Held between 11-15 March, SXSW Interactive features five days of presentations on emerging technologies, new digital works, video games and innovative ideas, and has made Austin, Texas, something of a destination for the UK’s media and creative industries.
"The only things that matter are social networks, games and phones," announced Dogbert, Dilbert’s megalomaniacal anthropomorphic dog in the seminal, eponymous comic strip.
Dogbert appears to have exerted considerable influence over the line-up at SXSW Interactive.
Yes, you can seek out talks on government data visualisation, open source architecture and the politics behind HTML5.
But give in to the flow of ‘South By’ and the Holy Trinity will embrace you as quickly as the young hippy in the convention centre offering ‘free hugs’ on a hand drawn cardboard sign.
Hugs are "awesome", by the way. A lot of things here are deemed "awesome". So many, in fact, that I might find it irresistibly awesome to chin the next person who says "awesome".
Fortunately Marissa Mayer, vice president of consumer products at Google, presented on the first day before my awesomophobia really kicked in.
She gave an awesome presentation on a location-based fast, fun future (see ‘#phones’ with a twist of ‘#social’ and ‘#games’ above).
You can read a concise account of the talk here: http://www.guardian.co.uk/technology/pda/2011/mar/12/google-maps-marisa-mayer
For me, the most fascinating, and yet disturbing part of the talk, was the Q&A that followed it.
A procession of simpering young Google fanboys practically threw their pants at her in some bizarre Tom Jones-inspired sexual role reversal... "I’m you’re biggest fan", "All I want to ask is, are you hiring?"
Equal rights all the way, but have some goddamn self-respect lads.
Prior to this, Tim O’Reilly, founder and chief executive of O'Reilly Media - believed by many to be the best computer book publisher in the world - made the case for government being run as a platform, rather than as a vending machine where you put cash in and get services out.
The idea is that government should build the essential but costly infrastructure and then let smart people invent clever solutions for society’s needs.
He went on to give the quote of the festival, naming Ronald Reagan as the father of Foursquare [#social, #mobile and #games – boom!].
Reagan, having handled a Cold War crisis when a Korean Airliner was shot down for straying into Soviet airspace, ensured the military GPS system under development at the time - and on which Foursquare now depends - was made open for civilian use.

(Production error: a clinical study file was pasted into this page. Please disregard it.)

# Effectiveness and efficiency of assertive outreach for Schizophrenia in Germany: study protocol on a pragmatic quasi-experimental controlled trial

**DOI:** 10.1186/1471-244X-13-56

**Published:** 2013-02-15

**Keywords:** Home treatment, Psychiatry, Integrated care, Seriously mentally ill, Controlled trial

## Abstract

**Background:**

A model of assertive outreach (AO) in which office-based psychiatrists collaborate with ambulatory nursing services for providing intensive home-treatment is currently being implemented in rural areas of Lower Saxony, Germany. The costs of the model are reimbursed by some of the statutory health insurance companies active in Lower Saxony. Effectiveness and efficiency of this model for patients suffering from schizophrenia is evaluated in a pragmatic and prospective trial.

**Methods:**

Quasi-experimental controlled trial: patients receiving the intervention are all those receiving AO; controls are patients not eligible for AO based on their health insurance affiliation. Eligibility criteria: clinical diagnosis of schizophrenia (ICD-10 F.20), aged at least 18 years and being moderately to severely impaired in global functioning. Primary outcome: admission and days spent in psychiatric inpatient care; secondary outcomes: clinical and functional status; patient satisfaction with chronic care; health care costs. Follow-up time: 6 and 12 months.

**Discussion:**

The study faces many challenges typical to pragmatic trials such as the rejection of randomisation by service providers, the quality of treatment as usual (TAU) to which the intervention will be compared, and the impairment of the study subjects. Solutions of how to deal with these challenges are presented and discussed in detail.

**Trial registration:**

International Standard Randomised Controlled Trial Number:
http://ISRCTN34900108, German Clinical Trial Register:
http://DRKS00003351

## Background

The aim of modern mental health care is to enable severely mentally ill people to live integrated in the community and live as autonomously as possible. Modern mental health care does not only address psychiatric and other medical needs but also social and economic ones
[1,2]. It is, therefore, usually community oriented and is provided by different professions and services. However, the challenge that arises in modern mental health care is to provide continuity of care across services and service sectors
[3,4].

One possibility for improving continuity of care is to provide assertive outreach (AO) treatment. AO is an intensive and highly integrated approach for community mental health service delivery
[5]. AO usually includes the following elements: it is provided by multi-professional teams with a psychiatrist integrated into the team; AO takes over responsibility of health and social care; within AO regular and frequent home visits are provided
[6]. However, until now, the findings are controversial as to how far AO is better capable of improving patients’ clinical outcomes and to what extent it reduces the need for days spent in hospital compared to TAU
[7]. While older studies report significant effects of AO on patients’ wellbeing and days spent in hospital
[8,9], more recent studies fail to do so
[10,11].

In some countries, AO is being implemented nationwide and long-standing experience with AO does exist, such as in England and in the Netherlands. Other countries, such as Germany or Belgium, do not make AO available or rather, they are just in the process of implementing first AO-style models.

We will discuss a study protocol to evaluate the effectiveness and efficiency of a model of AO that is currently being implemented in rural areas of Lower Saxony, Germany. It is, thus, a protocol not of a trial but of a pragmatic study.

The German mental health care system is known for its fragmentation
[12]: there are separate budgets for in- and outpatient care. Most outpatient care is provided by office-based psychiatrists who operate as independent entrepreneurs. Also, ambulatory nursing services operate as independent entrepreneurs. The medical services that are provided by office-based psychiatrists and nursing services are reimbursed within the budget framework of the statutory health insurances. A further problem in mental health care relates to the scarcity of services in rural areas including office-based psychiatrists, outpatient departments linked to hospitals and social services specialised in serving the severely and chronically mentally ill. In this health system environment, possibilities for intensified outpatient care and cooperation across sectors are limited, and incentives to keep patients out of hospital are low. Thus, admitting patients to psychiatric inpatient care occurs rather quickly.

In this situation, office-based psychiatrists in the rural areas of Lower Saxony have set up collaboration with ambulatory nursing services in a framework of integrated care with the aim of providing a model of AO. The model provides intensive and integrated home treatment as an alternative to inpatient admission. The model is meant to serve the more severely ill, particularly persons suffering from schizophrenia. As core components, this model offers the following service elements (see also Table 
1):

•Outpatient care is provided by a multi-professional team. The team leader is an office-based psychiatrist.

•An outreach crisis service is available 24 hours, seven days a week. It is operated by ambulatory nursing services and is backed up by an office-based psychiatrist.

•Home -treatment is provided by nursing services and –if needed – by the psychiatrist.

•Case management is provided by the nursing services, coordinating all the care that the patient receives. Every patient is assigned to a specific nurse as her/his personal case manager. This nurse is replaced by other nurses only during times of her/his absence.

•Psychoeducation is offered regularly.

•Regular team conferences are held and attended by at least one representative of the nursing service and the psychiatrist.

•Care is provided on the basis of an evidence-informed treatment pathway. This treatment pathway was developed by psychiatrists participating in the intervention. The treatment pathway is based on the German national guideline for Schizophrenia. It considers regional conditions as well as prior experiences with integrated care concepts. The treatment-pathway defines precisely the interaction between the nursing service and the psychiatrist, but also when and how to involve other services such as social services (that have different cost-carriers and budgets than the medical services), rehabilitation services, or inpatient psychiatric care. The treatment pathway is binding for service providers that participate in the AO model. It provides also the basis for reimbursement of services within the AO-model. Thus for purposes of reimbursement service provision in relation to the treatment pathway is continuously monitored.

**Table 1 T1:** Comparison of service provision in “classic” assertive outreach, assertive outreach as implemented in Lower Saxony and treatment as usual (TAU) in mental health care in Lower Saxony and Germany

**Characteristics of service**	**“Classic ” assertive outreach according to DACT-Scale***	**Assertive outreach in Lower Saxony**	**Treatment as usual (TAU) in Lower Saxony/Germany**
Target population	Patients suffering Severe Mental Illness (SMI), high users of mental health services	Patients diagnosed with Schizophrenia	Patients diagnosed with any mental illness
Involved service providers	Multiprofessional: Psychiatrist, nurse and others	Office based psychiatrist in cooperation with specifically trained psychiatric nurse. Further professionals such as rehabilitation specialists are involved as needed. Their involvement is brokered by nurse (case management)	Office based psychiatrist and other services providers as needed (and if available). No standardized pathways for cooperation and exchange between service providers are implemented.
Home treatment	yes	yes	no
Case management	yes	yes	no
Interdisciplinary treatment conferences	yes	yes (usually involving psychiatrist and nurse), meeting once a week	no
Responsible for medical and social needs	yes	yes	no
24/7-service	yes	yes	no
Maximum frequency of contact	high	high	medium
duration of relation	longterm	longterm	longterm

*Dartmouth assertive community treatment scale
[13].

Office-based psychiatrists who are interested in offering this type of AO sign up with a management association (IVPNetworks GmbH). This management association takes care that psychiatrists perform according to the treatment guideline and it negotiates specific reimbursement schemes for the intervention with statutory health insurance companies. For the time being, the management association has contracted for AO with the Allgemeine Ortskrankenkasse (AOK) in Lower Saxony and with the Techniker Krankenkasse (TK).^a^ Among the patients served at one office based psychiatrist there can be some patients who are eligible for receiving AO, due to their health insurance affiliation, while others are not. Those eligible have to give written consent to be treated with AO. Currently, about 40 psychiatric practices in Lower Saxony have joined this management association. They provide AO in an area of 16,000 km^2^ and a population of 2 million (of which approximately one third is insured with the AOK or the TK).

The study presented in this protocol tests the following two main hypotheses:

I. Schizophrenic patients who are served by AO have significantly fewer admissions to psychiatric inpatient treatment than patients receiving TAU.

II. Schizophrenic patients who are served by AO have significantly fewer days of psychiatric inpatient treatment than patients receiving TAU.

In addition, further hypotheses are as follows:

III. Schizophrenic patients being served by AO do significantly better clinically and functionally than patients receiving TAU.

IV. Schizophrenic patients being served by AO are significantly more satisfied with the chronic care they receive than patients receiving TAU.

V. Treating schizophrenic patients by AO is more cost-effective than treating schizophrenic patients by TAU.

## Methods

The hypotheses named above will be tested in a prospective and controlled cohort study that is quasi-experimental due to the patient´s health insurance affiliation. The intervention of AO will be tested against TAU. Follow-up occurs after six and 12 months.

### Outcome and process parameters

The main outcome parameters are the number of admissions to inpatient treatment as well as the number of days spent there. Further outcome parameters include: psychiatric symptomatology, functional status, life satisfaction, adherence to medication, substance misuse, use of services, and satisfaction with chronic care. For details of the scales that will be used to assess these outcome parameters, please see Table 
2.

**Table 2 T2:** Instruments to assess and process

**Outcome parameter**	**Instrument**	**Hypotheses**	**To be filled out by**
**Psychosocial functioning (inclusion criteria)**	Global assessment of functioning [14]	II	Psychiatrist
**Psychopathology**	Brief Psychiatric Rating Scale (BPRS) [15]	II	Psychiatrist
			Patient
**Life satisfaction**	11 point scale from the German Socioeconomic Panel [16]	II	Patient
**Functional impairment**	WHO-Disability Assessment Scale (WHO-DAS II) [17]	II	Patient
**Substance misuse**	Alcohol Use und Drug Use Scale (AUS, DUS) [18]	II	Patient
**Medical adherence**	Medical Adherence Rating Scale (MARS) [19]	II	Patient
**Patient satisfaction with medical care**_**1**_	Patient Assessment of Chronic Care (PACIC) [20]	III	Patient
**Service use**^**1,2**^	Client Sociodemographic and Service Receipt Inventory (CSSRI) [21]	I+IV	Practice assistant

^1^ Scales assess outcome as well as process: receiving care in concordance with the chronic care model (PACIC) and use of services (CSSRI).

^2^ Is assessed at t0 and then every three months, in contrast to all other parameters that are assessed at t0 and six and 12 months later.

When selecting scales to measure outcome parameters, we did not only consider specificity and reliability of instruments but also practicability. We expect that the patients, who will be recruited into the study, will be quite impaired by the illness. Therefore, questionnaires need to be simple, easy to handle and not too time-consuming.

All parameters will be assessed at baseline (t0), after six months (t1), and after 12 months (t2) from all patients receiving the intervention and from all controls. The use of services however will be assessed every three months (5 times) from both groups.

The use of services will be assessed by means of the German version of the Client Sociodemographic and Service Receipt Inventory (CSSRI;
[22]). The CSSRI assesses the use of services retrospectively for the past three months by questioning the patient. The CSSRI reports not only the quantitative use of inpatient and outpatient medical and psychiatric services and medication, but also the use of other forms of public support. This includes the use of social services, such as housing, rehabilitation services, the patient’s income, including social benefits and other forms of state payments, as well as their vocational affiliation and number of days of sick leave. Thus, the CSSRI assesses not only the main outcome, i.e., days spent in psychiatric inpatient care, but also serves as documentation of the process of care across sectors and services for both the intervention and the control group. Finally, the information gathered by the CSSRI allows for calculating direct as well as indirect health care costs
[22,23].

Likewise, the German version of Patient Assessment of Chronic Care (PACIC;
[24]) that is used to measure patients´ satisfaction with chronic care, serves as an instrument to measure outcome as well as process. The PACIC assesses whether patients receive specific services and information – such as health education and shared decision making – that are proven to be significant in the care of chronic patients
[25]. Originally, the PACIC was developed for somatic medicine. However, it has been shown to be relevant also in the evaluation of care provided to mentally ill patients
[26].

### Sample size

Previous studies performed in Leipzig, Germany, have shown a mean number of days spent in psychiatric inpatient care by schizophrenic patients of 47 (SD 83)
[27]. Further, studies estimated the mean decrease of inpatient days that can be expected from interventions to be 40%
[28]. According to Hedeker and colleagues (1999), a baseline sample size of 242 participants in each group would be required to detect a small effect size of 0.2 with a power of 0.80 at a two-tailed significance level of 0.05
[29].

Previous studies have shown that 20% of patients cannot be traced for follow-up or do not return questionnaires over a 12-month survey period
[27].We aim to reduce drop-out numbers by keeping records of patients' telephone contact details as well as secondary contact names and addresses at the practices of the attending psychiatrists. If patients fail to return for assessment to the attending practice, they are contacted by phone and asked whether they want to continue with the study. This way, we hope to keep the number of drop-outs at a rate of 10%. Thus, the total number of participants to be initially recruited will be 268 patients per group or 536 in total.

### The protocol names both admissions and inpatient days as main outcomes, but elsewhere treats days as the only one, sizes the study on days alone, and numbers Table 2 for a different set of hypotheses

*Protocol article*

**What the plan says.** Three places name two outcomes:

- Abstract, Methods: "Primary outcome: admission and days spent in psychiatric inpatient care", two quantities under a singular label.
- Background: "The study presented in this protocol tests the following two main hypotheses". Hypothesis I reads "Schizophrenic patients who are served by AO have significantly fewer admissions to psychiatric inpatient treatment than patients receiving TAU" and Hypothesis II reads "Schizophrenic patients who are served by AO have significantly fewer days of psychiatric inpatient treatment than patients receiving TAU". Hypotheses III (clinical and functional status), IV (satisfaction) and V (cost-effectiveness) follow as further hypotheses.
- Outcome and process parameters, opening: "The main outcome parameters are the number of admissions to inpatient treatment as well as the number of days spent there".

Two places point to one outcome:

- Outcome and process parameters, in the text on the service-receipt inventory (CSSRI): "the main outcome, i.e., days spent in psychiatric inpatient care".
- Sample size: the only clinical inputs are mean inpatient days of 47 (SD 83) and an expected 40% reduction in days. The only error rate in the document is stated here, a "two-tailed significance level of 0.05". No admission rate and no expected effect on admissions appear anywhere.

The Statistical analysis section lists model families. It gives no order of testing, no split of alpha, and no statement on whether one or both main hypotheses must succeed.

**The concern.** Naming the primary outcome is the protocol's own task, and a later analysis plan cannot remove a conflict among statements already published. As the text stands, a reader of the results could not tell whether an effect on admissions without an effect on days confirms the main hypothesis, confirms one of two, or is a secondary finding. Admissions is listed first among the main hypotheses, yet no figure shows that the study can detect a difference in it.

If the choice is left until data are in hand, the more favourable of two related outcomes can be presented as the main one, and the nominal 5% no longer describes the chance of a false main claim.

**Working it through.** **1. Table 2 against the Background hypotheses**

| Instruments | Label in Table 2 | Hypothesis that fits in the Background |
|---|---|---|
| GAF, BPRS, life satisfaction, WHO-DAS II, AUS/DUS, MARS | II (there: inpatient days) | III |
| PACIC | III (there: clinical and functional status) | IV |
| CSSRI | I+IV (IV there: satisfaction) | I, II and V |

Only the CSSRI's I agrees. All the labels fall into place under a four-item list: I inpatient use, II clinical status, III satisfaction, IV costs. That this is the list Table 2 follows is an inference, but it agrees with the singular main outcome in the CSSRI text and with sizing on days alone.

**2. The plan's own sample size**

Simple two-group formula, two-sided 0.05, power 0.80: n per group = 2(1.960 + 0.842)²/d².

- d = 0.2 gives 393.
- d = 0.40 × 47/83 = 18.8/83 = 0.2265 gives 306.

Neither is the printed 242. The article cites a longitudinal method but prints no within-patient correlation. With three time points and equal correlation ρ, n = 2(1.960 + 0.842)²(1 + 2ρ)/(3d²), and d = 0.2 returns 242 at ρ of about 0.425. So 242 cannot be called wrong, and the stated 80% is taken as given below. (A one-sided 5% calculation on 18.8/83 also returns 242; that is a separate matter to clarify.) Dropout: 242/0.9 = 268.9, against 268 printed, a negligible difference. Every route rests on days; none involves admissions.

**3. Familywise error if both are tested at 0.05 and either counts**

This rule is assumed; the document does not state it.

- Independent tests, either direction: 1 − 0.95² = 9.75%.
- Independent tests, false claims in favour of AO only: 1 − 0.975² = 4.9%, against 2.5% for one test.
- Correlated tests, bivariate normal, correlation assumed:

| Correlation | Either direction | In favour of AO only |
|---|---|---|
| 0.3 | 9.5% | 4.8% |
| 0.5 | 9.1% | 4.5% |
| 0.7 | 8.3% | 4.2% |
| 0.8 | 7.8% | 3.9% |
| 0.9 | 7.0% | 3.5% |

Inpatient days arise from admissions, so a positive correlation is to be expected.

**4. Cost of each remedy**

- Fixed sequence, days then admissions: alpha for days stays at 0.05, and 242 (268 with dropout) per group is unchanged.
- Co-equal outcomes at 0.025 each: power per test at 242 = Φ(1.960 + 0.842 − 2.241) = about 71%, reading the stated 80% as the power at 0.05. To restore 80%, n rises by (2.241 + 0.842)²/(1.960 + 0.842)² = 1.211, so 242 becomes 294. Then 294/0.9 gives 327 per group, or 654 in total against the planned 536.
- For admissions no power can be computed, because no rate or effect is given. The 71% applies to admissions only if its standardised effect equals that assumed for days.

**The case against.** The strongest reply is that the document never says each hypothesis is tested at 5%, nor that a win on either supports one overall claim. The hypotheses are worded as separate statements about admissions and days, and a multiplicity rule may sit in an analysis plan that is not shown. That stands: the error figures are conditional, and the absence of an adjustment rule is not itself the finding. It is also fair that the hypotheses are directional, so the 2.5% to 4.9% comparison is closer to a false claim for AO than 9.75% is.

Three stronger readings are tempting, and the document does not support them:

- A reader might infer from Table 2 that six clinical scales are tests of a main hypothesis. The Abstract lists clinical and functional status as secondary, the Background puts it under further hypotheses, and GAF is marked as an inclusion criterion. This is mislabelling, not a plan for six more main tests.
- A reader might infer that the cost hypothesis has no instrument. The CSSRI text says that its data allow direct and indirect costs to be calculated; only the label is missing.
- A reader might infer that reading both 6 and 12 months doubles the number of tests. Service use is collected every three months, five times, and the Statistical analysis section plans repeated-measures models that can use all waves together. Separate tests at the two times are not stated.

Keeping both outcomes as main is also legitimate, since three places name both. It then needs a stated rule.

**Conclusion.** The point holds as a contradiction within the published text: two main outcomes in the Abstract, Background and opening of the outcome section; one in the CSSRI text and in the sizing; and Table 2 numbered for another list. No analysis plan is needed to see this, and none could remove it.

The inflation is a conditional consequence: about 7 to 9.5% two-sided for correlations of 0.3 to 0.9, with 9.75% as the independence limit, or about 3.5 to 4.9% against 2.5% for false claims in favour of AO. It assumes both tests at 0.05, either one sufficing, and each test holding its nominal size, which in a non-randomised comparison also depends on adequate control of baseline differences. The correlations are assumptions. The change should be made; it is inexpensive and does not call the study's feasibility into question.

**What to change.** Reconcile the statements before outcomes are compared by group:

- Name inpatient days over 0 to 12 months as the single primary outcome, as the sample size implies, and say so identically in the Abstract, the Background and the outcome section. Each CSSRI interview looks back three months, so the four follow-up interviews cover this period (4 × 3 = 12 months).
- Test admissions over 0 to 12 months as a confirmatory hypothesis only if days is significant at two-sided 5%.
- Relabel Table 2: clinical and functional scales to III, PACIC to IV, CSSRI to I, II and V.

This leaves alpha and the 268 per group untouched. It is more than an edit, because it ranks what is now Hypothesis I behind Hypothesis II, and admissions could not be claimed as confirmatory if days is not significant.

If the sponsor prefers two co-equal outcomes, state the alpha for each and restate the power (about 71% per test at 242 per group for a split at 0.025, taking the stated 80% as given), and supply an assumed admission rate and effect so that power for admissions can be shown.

O’Reilly is pretty old, a rarity on stage at SXSW, although the line-up did feature another wise old goat, and a much funnier one to boot: Bob Garfield of Ad Age.
He presided over a panel debate on Brand Journalism: The Rise of Non-Fiction Advertising.
The guy is a silver-bearded hero, but even he couldn’t pull together a coherent discussion on the subject.
The gist was to imagine a world in which brands tell the truth, advertisers act like publishers and all communication is in real time - brought to you by JWT.
The room was packed, as most ad-related sessions have been.
The panellists, presented by Bob Garfield and Brian Clark Partner, were high-fliers, and included David Eastman, chief executive of JWT, and Shiv Singh, the former Avenue A/Razorfish social media lead and now head of digital for PepsiCo in North America. He is also the author of ‘Social Media Marketing for Dummies’. And yet...
I doubt anyone left feeling convinced. After the Reagan reference, I couldn’t help thinking about the Soviet brand and its journalists writing for Pravda. We’ve got a long way to go before The Cluetrain Manifesto truly arrives.
Eastman did offer up a wonderful slice of commercial zen: "All media becomes digital, all digital become media, and all media is marketed."
Other than that, the best bit of the session was the story about a hired gun from a social media firm tweeting the following via a Chrysler (HQ Detroit) corporate account: "I find it ironic that Detroit is known as the #motorcity and yet no one here knows how to fucking drive."
Barely old enough to drive is an apt description of the first day’s keynote speaker, 22-year-old Seth Priebatch.
Seth is the self-styled ‘chief Ninja’ of SCVNGR. His vision is that if the past 10 years of the web were all about the social layer (the framework for which is Facebook), the next 10 will be about the game layer.
The principle is that game dynamics can solve all the world’s problems, from customer loyalty to global warming, by influencing behaviour.
Happy hour is an appointment game dynamic, gold and platinum credit cards are a status game dynamic, etc.
There are parallels with behavioural economics - and like behavioural economics, to me the crucial question is one of ethics, are you influencing behaviour or manipulating it?
I haven’t got time to tell you about the Social TV panel session I couldn’t get into, or the one I could. Needless to say, if anyone asks just tell them "it’s all about the second screen". No one really has much of a clue beyond that...
Nigel Gwilliam, digital consultant at the IPA and founder of Wingman Consulting
This article was first published on brandrepublic.com